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When embarking on a quick getaway overseas, a rudimentary knowledge of the local culture and customs may be all an individual needs to get by. However, when it comes to international business and working in a foreign market, a little due diligence can go a long way.
To work with vendors, gain customers and spur profits across cultures, it’s critical for business owners to have a deeper knowledge of the commercial practices and customs of the local culture where they are looking to do business.
One of the quickest ways to gain insight into the business customs of a local culture is to canvas the experiences of trusted colleagues and associates who have visited the country before, says Andrew Schrage, co-owner of the Money Crashers financial advice website based in Chicago. “Your best bet is to first talk with any friends or business associates who may be from the country you’ll be visiting,” says Schrage, who spent two months touring Asia last spring while meeting with potential business partners. Three important questions to ask colleagues include:
— David Iwinski, managing director of Blue Water Growth
1. What are the cultural or religious faux pas to be avoided?
2. What is customary attire in business situations?
3. What is the business culture like?
Another way to familiarize oneself with a different culture is to consult a book on the topic. Vince Scacchitti, a partner with the international supply-chain consultancy eXegy Partners in Lexington, Mass., recommends Kiss, Bow, or Shake Hands by Terri Morrison and Wayne A. Conaway. This book covers basic business practices and insights for countries such as China and India.
David Iwinski, managing director of Blue Water Growth, a Pittsburgh-based global business-consulting firm that helps other firms build a presence in Asia, goes even further in his recommended reading list. “Pick one biography of a great leader, one recent political history, and two or three of their best novels — one historical and two current,” he says. “You’ll then be reasonably dialed in to local culture.”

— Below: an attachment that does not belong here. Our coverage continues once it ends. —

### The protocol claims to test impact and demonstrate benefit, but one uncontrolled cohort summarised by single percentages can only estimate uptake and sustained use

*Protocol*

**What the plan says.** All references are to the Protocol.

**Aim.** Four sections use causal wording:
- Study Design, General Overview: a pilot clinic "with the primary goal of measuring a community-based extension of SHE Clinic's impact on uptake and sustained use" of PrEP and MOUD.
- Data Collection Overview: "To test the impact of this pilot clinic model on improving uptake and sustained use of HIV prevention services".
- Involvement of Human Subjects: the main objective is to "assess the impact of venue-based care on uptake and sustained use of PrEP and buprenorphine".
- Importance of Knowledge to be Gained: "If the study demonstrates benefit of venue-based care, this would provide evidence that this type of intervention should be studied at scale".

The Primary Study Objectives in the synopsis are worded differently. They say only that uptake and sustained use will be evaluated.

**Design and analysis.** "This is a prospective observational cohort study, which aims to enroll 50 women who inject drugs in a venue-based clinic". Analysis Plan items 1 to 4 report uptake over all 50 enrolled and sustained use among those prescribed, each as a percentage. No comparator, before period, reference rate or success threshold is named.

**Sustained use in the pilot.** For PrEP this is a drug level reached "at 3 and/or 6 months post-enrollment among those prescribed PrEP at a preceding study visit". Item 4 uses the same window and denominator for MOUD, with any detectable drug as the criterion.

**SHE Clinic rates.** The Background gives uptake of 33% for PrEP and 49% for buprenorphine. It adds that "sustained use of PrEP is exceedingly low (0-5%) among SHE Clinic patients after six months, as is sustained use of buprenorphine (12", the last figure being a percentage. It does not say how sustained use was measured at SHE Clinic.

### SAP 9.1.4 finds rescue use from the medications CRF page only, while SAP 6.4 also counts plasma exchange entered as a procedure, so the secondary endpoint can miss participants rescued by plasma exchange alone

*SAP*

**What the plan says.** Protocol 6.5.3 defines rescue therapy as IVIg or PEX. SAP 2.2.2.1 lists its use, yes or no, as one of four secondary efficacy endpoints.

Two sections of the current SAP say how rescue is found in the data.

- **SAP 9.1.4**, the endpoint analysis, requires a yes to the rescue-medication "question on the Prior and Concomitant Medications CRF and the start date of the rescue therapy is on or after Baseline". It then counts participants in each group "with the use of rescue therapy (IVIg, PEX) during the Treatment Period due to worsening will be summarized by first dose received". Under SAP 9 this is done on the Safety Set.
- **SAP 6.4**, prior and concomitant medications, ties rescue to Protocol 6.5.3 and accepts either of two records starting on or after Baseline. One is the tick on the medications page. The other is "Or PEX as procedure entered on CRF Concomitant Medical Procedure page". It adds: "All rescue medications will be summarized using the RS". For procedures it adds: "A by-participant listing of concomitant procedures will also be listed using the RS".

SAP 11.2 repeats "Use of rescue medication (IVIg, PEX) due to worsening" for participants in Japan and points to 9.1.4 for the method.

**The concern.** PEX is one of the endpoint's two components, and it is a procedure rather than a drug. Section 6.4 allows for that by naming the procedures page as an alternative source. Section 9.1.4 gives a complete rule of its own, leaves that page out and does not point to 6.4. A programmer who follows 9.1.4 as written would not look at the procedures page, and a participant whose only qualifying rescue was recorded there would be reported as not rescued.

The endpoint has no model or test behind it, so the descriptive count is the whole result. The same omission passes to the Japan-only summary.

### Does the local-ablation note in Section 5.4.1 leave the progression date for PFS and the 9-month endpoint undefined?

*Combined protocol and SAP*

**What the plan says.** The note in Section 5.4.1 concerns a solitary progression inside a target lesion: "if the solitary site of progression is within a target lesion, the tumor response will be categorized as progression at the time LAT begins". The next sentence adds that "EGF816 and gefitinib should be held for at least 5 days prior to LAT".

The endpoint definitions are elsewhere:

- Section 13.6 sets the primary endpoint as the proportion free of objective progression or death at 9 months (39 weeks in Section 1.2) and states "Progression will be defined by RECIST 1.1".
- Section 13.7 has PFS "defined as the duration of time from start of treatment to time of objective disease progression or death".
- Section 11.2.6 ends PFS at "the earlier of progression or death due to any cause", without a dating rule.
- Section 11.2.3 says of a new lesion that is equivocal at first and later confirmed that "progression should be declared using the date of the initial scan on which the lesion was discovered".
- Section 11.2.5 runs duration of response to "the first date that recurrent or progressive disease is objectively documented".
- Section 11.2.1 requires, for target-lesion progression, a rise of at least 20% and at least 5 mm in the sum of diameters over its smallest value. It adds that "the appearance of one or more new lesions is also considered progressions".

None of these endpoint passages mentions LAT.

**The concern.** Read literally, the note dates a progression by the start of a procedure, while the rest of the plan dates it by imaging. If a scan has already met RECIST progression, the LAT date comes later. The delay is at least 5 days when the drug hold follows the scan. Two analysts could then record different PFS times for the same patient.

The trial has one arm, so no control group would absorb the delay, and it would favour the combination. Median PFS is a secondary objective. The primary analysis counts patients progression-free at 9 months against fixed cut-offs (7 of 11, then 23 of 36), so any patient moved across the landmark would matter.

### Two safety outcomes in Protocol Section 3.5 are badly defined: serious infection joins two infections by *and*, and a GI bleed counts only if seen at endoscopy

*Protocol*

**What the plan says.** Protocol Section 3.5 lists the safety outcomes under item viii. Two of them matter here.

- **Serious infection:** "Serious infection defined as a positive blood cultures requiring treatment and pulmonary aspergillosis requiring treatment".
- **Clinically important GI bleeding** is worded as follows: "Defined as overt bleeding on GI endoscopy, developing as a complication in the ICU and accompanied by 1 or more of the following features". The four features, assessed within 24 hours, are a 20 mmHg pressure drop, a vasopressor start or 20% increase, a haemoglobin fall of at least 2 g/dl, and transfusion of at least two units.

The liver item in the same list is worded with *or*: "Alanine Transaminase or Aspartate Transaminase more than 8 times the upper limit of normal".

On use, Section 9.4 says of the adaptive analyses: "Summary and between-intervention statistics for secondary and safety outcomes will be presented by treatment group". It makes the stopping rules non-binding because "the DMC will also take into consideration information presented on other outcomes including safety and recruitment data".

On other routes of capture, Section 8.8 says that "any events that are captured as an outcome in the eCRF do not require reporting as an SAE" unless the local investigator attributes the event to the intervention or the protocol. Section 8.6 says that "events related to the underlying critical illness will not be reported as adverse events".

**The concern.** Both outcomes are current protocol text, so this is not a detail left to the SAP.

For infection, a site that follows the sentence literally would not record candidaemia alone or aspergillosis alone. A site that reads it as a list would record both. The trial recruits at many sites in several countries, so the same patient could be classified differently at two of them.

After consulting colleagues and literature, a business owner’s next step to becoming well versed in the ways of another culture is to take a class on cross-cultural business practices, says Scacchitti, whose firm offers a three-day course on international business negotiations. Tuition for these types of courses will vary depending on the level of complexity and content that is covered, as well as the length of the course, Scacchitti says.
If these classes are taken abroad, business owners can turn to a trusted online foreign exchange service to help conduct money transfers for tuition payments. In addition to handling international payments for classes and other business related expenses — such as settling invoices and paying staff — an online foreign exchange provider should offer relevant resources and helpful advice to help simplify money transfers and cross-border money management.
While thorough research can prepare international business owners for many situations, there will always be unknown nuances to proper etiquette. In these situations, business owners can avoid some gaffs by following the lead of their international business partners.
Before she embarked on a 10-day business trip to Tunisia, Dana Marlowe thought she was ready to navigate the country’s North African strict religious culture. As the principal partner at an accessibility IT consulting firm, Marlowe prepared for her keynote address at an international conference by reading two guidebooks covering local business customs.
During her research, she discovered that it was improper for non-Muslims to enter a mosque. But at one point on her trip, she was invited to do just that because they assumed she was Muslim. Marlowe hesitated, and eventually caused a scene when she refused to enter because she wanted to show respect toward all religions. In this case, Marlowe was put in an awkward position because she chose to follow her research rather than the suggestions of her customers. In retrospect, Marlowe wishes she’d simply avoided the situation by staying in the car.
Along with the new sights, sounds and opportunities of international business ventures, there is also the possibility of accidently contradicting cultural norms. By conducting research ahead of time and paying close attention to the reactions of local business partners, it’s possible to minimize missteps while making the most of new experiences.
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